What happens when an author visits the setting of her book, Fatehpur Sikri

What happens when an author visits the setting of her book, Fatehpur Sikri

In a recent visit with family to Fatehpur Sikri, our excellent guide was rather befuddled by an over-excited woman, screeching with joy when she saw the Durbar hall, the Anup Talab, Akbar’s bed and the Buland Darwaza. “Yes, yes madam. Would you like a photograph? There as well? And there? And here again? Yes, it is all quite exciting.” As we entered the first garden and space where Akbar would hold his durbar, the guide pointed to a plain, flat platform raised two feet off the ground, against the backdrop of a columned corridor. “That’s where the king and Prince Salim were weighed on their birthday against gold, silver and other items.” “AAAAAHHH!” screeched the woman, madly flipping through a yellow-covered book with a gilded title, Akbar and the Tricky Traitor, to an image of Akbar being weighed against the very items mentioned, beautifully detailed by the illustrator of the book, Vandana Bist. Whipping out trusty phone, she stretched her arm out with book, framing the scene with the platform in the backdrop, and clicked. “And over there is the Darbar-i-Aam where the king held court…” “EEEEHHHH!” yelled the woman, flipping to another page in the book in which Akbar stands holding court while searching for his Super Six amidst the lot. Hand outstretched… click! “That was Akbar’s gigantic bed…” “OOOOH!” Flip flip flip… click! The ten-year-old and the eight-year-old offspring of the woman were soon influenced by the fervor of discovering new facts about the place and of photographing every nook and cranny of Fatehpur Sikri that echoed in the book, having read it multiple times themselves. “What’s...

NPS: New Plot Syndrome

As of last night, I’ve moved past my Post Manuscript Syndrome stage with Squiggle, part 2 – yes, it is a GO and I couldn’t be more thrilled and excited about moving a step closer to the crucial design stage for this book. Meanwhile, I’ve plunged headlong into writing the next History Mystery. Well, not quite plunged and not quite headlong and not quite writing as yet… it’s more like gasping, wheezing and choking as I attempt to come up with a plot and characters. I’m calling it NPS: New Plot Syndrome (I’m less daunted by character creation). My head is swimming with the research I’ve done on Aryabhata. Theorems float like fishes blowing bubbles at me and spheres have developed scary faces, inhabiting my every waking hour, through day and night, since insomnia is here to haunt me, yet again. I’m back in college before my final exam (I majored in Math). Sheafs of paper that have been scribbled upon litter my table. I have flowcharts of plot-progression and what-ifs. I have sheets with possible riddles, post-its in a multitude of colours, highlighter pens that have run out of ink and possible plots that are weaving around and going… nowhere! Aargh! It’s scary. It’s frustrating. It gives me an upset tummy. Strangely, it’s also immensely, phenomenally exciting. It’s a new beginning, a whole new world, a new adventure and a new challenge to myself. It’s thoughts flowing fast, often faster than I can pen them down. I’m crying out in pain when I bang into walls. Somewhere, I have to believe that whatever story gods exist will come to my aid and fill my...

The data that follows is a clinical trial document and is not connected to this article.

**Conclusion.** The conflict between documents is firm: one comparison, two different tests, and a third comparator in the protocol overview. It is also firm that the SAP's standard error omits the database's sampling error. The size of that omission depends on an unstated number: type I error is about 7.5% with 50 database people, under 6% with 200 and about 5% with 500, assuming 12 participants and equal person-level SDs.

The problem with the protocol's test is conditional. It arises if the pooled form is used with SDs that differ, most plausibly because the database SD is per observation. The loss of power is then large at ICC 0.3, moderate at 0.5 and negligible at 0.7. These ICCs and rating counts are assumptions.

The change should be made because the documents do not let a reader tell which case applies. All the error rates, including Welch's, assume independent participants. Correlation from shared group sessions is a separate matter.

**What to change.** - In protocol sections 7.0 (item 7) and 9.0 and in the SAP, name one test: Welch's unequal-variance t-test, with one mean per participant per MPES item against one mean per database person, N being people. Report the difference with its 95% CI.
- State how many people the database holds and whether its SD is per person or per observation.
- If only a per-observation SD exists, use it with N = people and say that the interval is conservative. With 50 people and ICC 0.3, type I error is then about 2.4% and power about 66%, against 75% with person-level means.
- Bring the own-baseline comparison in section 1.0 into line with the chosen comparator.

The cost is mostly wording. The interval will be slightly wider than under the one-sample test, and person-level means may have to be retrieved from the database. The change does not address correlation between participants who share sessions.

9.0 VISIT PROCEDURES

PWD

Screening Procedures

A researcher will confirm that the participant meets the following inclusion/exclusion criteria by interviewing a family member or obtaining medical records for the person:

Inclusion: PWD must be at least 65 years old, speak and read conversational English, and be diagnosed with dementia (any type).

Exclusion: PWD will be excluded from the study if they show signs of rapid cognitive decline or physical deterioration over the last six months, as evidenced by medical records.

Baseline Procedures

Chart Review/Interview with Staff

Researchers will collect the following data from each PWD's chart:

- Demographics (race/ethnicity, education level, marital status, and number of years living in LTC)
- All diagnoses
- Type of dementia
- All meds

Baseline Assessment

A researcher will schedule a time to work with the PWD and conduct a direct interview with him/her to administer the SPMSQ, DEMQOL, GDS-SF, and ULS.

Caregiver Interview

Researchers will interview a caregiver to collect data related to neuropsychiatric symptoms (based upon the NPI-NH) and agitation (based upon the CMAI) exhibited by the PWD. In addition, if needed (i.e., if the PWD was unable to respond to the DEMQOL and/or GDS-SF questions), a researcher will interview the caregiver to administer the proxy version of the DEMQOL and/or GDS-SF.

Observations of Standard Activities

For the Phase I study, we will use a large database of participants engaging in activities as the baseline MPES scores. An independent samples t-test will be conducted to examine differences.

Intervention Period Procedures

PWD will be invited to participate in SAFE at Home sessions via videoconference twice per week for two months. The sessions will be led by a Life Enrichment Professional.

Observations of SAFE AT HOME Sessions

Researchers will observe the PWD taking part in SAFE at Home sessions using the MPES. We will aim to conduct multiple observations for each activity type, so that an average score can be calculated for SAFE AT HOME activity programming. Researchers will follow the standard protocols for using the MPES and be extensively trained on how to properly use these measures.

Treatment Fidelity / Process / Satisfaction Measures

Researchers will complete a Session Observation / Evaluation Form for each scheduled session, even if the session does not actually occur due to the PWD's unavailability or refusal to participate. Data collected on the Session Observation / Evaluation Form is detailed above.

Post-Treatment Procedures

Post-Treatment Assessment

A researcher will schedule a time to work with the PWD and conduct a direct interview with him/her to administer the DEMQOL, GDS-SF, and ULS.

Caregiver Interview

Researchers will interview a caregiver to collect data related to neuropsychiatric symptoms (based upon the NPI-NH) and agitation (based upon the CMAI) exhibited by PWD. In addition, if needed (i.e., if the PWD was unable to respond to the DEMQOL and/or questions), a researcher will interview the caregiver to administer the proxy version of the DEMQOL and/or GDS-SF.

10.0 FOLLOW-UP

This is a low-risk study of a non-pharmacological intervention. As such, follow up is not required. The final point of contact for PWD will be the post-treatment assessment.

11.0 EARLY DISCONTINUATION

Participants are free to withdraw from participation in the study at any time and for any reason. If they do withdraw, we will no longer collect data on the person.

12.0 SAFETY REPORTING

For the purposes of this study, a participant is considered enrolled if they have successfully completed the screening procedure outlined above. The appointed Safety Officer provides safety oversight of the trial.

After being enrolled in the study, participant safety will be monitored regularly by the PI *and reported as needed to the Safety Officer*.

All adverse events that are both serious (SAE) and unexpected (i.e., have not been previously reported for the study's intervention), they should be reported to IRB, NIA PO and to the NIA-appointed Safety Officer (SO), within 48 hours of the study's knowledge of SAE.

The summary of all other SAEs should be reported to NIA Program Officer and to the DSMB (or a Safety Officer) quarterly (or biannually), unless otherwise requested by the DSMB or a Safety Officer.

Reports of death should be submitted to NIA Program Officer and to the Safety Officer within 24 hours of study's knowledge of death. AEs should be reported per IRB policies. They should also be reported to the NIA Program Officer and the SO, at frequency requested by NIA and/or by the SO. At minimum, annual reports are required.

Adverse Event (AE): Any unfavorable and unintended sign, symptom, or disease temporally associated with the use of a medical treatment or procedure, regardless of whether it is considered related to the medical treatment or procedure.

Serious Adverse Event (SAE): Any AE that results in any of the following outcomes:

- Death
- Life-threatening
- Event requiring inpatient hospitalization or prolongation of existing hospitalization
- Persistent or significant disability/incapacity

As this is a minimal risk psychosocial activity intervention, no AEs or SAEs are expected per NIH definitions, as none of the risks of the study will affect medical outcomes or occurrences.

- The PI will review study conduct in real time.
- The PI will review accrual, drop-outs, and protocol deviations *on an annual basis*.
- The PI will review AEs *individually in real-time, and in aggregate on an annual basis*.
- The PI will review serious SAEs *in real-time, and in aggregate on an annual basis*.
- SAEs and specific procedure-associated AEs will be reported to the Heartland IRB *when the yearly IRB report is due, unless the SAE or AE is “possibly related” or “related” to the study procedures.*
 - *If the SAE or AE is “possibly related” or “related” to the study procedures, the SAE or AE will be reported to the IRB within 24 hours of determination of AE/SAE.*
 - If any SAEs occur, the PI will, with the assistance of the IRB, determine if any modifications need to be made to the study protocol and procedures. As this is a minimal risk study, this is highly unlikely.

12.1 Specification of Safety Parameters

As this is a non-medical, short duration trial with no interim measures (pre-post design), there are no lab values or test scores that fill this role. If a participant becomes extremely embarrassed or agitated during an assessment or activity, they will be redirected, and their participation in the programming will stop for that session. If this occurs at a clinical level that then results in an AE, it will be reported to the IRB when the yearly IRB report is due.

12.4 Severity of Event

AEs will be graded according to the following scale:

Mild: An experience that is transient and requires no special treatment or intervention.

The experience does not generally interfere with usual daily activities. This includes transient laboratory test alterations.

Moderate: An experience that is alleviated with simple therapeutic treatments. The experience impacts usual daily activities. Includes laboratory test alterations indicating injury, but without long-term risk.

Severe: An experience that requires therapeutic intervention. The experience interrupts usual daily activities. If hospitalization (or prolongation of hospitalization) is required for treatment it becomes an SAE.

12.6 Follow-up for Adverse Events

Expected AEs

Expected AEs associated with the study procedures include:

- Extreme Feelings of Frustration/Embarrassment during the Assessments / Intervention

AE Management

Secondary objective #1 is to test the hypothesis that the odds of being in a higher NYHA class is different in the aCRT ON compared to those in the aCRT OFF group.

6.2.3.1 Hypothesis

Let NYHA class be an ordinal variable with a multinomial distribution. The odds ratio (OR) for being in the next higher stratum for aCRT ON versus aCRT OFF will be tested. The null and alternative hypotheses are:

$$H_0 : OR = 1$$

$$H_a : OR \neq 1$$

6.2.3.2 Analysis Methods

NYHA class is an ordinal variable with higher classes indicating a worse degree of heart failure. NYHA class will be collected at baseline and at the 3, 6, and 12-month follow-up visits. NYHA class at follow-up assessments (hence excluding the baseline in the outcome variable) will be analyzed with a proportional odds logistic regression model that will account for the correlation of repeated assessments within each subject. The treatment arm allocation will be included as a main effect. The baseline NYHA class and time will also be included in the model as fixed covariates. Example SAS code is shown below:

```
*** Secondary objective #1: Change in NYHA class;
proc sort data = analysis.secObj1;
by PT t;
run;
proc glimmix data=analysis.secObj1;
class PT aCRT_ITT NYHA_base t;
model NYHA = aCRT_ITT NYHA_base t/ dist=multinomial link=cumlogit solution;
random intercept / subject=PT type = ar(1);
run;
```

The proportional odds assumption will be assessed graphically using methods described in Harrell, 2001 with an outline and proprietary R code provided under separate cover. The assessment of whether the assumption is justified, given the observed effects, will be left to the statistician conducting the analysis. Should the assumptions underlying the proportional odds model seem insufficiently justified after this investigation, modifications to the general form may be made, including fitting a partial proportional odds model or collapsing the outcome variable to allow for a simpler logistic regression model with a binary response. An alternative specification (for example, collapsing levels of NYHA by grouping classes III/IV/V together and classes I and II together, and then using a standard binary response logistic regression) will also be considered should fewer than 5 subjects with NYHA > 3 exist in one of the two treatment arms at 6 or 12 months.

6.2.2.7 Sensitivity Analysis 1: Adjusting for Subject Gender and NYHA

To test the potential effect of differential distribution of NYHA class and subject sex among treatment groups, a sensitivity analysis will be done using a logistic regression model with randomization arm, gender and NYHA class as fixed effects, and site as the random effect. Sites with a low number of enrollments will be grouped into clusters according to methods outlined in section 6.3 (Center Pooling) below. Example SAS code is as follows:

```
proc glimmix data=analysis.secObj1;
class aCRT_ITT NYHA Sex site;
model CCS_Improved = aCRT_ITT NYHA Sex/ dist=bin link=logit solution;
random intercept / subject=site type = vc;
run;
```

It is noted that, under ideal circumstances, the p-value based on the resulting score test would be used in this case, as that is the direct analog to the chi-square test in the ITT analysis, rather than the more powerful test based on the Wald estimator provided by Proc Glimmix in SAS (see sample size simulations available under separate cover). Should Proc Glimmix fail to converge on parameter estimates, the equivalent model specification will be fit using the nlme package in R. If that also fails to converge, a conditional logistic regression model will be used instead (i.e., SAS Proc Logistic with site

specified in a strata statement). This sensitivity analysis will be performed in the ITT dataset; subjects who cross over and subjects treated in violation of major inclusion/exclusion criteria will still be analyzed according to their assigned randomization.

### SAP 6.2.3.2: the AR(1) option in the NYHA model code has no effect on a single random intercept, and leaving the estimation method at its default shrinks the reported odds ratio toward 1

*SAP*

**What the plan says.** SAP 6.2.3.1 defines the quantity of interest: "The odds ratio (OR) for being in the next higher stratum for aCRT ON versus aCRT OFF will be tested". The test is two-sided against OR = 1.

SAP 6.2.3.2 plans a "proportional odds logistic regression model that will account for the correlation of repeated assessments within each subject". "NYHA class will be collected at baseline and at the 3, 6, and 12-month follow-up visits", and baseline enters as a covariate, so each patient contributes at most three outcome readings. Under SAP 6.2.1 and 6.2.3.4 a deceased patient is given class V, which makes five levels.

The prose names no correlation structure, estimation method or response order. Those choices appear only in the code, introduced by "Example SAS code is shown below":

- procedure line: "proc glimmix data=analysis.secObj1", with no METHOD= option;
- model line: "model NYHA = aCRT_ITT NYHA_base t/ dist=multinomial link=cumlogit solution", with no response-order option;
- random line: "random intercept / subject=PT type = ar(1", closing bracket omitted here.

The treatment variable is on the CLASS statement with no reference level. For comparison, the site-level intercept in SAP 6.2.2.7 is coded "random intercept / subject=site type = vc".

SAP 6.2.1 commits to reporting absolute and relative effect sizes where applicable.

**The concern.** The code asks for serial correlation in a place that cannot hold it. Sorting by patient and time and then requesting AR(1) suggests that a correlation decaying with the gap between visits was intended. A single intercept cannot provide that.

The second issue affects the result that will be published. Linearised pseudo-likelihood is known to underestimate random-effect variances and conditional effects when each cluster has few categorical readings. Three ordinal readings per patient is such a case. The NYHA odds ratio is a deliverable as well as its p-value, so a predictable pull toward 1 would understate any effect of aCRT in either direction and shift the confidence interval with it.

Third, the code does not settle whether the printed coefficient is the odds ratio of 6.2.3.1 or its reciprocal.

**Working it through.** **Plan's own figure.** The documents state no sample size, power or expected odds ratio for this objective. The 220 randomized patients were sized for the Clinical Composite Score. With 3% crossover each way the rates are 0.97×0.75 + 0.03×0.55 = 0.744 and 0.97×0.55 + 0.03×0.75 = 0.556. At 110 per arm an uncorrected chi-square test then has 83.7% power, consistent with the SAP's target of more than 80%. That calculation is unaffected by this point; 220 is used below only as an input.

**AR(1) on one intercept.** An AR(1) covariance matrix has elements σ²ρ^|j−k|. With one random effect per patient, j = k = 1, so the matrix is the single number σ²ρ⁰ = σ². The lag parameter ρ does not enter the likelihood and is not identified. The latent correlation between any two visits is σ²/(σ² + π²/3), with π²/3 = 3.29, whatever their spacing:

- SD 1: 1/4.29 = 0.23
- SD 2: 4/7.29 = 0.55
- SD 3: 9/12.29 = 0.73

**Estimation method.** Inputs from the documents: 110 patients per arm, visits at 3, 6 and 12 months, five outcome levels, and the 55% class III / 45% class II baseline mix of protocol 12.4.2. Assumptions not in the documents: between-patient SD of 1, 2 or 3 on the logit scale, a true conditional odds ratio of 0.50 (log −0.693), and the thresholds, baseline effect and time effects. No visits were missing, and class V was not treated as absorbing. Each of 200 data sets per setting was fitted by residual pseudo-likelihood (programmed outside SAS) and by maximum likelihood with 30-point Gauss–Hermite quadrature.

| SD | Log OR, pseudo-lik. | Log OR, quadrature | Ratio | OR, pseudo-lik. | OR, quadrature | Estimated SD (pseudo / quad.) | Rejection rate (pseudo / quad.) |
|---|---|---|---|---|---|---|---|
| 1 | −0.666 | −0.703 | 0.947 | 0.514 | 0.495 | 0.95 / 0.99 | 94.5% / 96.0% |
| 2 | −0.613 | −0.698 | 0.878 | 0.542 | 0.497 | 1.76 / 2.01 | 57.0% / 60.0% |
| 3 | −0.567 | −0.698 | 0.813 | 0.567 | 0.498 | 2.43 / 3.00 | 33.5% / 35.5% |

On my historically geographically challenged past…

Here’s a blog piece that I wrote for my publisher Duckbill’s blog regarding history, geography and more such. Ooty and Orissa Natasha Sharma, the author of the History-Mystery series, on her struggles with history and geography at school and beyond! There is one bit of history that I recall clearly from school – the Indus Valley civilisation. It intrigued me. The layout of their cities, the thought put into buildings and public spaces, the drainage system, the statue of the dancing girl, the seals … it all built up this world in my head that has stayed with me ever since. On my earliest visit to the National Museum, I remember heading straight for the Harappan section and getting goosebumps on seeing the relics from thousands of years ago. And that’s really where all my fascination with history ended back then. History, apart from that first chapter, was my most dreaded subject. Okay, probably second from the bottom of my list, geography being the lowest. I was extremely geographically challenged back and even at the risk of being ridiculed ever after, I shall reveal the moment that I look back at myself in utter horror… Read ahead here … http://theduckbillblog.wordpress.com/2014/02/14/natasha-sharma-ooty-and-orissa/ Visit the History Mystery series page to know more about the books and for links to buy the books or ebooks. Click on the book covers below to read the first chapter from each book.      Share...

History Mystery available as ebooks

I am super excited and delighted to post that Akbar and the Tricky Traitor and Ashoka and the Muddled Messages are now available for download as ebooks for Kindles and iPads.  The ebooks are available on amazon.com and flipkart. Here are some quick links to download the ebooks:   From Amazon.com: Akbar and the Tricky Traitor From flipkart.com: Akbar and the Tricky Traitor From Amazon.com: Ashoka and the Muddled Messages From flipkart.com: Ashoka and the Muddled Messages The History Mystery series in paperback form is also available in bookstores in India and online stores including Flipkart, Infibeam and Amazon. View my author page on Amazon and sign up if you’d like to stay informed of new releases of my books on Amazon. Share...